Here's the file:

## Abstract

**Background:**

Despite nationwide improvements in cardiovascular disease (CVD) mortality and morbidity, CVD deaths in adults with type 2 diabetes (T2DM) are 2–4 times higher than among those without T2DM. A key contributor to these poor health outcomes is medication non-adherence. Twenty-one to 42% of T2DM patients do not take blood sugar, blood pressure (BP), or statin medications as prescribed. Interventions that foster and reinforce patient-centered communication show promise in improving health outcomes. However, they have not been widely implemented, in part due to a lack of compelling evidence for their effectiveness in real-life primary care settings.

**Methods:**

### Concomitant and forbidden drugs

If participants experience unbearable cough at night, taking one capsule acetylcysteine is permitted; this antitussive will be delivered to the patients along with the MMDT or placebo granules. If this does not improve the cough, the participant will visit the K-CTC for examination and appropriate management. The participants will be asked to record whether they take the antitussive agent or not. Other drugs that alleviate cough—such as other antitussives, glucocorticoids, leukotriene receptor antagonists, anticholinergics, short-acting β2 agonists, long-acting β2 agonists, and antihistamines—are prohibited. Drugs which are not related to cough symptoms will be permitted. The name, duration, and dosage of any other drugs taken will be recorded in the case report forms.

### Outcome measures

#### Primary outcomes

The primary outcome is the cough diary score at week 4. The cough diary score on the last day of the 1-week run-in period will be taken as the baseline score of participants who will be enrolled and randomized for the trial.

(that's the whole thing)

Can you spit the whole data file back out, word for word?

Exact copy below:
## Abstract

**Background:**

Despite nationwide improvements in cardiovascular disease (CVD) mortality and morbidity, CVD deaths in adults with type 2 diabetes (T2DM) are 2–4 times higher than among those without T2DM. A key contributor to these poor health outcomes is medication non-adherence. Twenty-one to 42% of T2DM patients do not take blood sugar, blood pressure (BP), or statin medications as prescribed. Interventions that foster and reinforce patient-centered communication show promise in improving health outcomes. However, they have not been widely implemented, in part due to a lack of compelling evidence for their effectiveness in real-life primary care settings.

**Methods:**

### Concomitant and forbidden drugs

If participants experience unbearable cough at night, taking one capsule acetylcysteine is permitted; this antitussive will be delivered to the patients along with the MMDT or placebo granules. If this does not improve the cough, the participant will visit the K-CTC for examination and appropriate management. The participants will be asked to record whether they take the antitussive agent or not. Other drugs that alleviate cough—such as other antitussives, glucocorticoids, leukotriene receptor antagonists, anticholinergics, short-acting β2 agonists, long-acting β2 agonists, and antihistamines—are prohibited. Drugs which are not related to cough symptoms will be permitted. The name, duration, and dosage of any other drugs taken will be recorded in the case report forms.

### Outcome measures

#### Primary outcomes

The primary outcome is the cough diary score at week 4. The cough diary score on the last day of the 1-week run-in period will be taken as the baseline score of participants who will be enrolled and randomized for the trial.